Looking to learn about some new mathematical artists? Check out this article, “When Math Meets Art,” from the online magazine Dark Rye. It profiles seven mathematical artists– some of whom we’ve written about (such as Erik and Martin Demaine, of origami fame, and Henry Segerman), and some of whom I’ve never heard of. The work of string art shown above is by artist Adam Brucker, who specializes in making “unexpected” curves from straight line segments.

gauss17_smallAnother of my favorites from this article is the work of Robert Bosch. One of his specialities is making mosaics of faces out of tiles, such as dominoes. The article features his portrait of the mathematician Father Sebastien Truchet made out of the tiles he invented, the Truchet tiles. Clever, right? The mosaic to the left is of the great mathematician Gauss, made out of dominoes. Check out Robert’s website to see more of his awesome art.

Finally, it snowed in New York City yesterday. I love when it snows for the first time in winter… and that got me wanting to make some paper snowflakes to celebrate! Here’s a video by Vi Hart that will teach you to make some of the most beautiful paper snowflakes.

Hang them on your windows, on the walls, or from the ceiling, and have a very happy wintery day! Bon appetit!

Jim Loy, Exploding Dots, and an Advent Calendar

Jim Loy

Jim Loy

Welcome to this week’s Math Munch! We’ve got a mathematical advent calendar for you, two new puzzle pages, and a whole course’s worth of videos and problems to think about. Let’s get into it.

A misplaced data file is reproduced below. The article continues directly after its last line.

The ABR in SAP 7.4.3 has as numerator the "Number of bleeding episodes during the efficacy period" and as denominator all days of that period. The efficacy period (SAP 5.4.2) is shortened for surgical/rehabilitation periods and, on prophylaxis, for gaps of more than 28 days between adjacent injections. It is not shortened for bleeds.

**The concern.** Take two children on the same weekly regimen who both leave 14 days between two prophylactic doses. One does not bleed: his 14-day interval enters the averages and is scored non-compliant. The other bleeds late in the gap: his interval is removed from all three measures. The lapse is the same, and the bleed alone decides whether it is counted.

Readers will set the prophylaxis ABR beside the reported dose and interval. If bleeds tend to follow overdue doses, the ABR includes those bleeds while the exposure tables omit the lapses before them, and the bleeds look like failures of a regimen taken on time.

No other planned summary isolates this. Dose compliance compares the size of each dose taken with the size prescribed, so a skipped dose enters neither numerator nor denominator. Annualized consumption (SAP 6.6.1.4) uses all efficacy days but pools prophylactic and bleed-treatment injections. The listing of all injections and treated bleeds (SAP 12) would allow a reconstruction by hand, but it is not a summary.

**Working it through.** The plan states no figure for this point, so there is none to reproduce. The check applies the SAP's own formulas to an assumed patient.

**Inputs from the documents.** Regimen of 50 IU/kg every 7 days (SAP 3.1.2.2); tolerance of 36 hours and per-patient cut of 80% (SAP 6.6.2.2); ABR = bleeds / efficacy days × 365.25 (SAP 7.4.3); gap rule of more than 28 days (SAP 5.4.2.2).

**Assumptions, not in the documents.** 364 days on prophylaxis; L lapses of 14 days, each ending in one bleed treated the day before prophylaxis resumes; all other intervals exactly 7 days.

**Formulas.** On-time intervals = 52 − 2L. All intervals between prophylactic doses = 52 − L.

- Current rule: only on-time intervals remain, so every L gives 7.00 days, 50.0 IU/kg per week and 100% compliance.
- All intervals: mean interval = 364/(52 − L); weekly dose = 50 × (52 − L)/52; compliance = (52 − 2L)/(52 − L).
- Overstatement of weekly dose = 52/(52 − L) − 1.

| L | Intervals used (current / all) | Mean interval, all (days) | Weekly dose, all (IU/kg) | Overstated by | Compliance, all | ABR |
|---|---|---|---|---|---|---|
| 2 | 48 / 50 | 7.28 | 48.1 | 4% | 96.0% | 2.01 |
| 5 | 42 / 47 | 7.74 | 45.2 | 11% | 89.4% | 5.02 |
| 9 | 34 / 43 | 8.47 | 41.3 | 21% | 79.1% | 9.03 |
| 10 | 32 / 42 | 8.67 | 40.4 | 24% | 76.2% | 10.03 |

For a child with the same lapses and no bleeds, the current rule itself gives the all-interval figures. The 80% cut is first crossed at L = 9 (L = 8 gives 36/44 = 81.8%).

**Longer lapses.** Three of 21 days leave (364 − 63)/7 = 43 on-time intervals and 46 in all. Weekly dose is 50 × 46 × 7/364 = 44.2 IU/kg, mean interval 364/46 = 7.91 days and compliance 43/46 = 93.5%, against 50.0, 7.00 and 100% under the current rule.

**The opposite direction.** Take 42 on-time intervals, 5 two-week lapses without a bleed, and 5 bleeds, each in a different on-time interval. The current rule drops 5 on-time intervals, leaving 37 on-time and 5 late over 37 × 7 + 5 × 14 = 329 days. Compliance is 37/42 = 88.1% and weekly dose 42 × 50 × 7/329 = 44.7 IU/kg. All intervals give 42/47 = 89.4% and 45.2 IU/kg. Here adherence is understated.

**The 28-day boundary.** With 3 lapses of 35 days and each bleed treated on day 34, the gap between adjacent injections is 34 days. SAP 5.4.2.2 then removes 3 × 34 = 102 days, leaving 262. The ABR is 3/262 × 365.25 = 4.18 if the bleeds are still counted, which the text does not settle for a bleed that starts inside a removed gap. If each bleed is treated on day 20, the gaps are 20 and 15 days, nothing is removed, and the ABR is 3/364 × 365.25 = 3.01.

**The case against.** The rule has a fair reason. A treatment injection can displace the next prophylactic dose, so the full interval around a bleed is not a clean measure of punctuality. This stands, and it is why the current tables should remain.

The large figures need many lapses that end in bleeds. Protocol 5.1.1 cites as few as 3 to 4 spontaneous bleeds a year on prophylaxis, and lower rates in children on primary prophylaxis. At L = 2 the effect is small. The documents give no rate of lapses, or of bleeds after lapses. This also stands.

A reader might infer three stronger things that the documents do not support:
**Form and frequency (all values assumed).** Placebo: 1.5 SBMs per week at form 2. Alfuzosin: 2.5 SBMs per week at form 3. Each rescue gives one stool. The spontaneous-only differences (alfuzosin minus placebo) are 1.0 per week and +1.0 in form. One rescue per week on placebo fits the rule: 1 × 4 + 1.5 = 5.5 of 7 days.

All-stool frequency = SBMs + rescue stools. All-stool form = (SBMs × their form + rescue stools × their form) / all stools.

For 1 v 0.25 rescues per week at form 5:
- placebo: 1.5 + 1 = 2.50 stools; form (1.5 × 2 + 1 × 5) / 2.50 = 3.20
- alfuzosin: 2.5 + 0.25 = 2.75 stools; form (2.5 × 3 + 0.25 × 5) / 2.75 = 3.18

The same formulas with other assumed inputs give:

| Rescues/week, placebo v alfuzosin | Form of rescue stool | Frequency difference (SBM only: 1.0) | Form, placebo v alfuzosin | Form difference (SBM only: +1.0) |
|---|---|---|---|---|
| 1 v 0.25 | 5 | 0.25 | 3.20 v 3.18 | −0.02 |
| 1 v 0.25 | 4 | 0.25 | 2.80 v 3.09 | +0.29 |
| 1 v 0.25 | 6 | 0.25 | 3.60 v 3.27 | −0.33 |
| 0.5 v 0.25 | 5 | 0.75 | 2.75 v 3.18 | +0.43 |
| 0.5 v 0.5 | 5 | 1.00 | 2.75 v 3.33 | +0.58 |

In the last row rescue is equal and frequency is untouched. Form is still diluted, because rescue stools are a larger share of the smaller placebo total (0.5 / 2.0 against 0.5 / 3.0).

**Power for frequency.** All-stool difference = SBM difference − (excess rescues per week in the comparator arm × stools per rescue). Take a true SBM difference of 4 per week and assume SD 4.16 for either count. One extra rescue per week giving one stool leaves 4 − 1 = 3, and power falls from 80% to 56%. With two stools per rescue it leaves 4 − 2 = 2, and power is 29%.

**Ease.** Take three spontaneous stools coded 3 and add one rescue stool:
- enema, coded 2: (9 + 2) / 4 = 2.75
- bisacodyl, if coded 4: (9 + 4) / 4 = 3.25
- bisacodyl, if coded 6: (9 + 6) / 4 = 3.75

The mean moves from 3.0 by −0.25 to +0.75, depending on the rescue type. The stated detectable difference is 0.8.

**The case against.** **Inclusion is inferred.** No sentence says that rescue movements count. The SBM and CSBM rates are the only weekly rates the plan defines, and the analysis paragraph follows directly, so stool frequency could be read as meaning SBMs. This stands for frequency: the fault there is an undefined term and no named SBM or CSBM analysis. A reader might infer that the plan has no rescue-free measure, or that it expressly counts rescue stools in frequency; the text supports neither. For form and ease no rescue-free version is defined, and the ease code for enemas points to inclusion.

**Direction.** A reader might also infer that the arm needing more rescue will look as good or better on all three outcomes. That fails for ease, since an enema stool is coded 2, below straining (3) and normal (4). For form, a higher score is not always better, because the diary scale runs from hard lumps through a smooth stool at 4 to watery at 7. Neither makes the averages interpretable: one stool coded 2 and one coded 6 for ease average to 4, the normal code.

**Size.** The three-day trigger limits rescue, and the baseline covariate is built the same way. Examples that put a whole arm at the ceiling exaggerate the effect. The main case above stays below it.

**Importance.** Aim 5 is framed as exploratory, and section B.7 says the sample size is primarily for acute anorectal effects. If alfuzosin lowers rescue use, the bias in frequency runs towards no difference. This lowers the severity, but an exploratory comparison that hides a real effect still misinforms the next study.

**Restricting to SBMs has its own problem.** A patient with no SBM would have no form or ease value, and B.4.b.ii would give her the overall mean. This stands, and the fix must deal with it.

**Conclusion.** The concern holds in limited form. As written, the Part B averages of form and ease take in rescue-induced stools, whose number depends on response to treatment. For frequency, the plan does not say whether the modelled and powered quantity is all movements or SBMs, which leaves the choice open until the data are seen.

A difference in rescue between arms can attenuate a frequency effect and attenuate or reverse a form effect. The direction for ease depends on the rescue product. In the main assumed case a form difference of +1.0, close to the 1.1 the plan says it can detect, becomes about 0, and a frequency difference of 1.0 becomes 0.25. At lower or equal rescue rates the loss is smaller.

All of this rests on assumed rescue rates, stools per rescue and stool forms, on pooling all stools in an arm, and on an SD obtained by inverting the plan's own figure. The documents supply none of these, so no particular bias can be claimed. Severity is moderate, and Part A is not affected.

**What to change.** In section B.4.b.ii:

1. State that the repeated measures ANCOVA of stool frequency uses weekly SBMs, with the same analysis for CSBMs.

Up first, if you like you can read all about Jim Loy (and just about anything else) on his enormous website. The thing I want to share with you are Jim’s puzzle pages. You could pull out some toothpicks or spaghetti and try these matchstick puzzles, or perhaps you want to give his maze a try. Or maybe you just want to learn about the pig pen cipher, a kind of code.

Matchstick Puzzles

Matchstick Puzzles

Jim's Maze

Jim’s Maze

pig pen cipher

Pig Pen Cipher

advent calendar 2Up next, some math in the holiday spirit. Plus Magazine has a nice little advent calendar going on again this year. They’re counting down to Christmas by posting their “favourite bits of maths” – a new post each day. On the website you can see preview pictures for each day, which has me pretty excited. What could #7 be? What is going on in 18?! Check out #2. It’s a nice little explanation of a classic math story about Achilles and the tortoise. (Zeno’s Paradox). Plus Magazine is a great website in general, but you have to be prepared to do some reading. According to their about page,

Plus is an internet magazine which aims to introduce readers to the beauty and the practical applications of mathematics. A lot of people don’t have a very clear idea what “real” maths consists of, and often they don’t realise how many things they take for granted only work because of a generous helping of it.”

BONUS:  Take a look at the Plus Mag puzzle page!

Finally, you might remember James Tanton for his partition videos. Well, he just released a really cool series of videos and math activities that’s completely free and online. It’s kind of an entire math course (but it’s unlike any course you’ve  seen before), and it’s called “Exploding Dots.” As James says in the intro video above, this is his favorite topic of all time! The course is broken up into 4 lessons, with a handful of videos in each lesson, and there are some really nice questions to think about. I’ve studied math for many years at this point, but there were lots of things that surprised me.

If you’re ready to dig in, here’s a link to Lesson 1.1 Base Machines.

Have a great week, and bon appetit!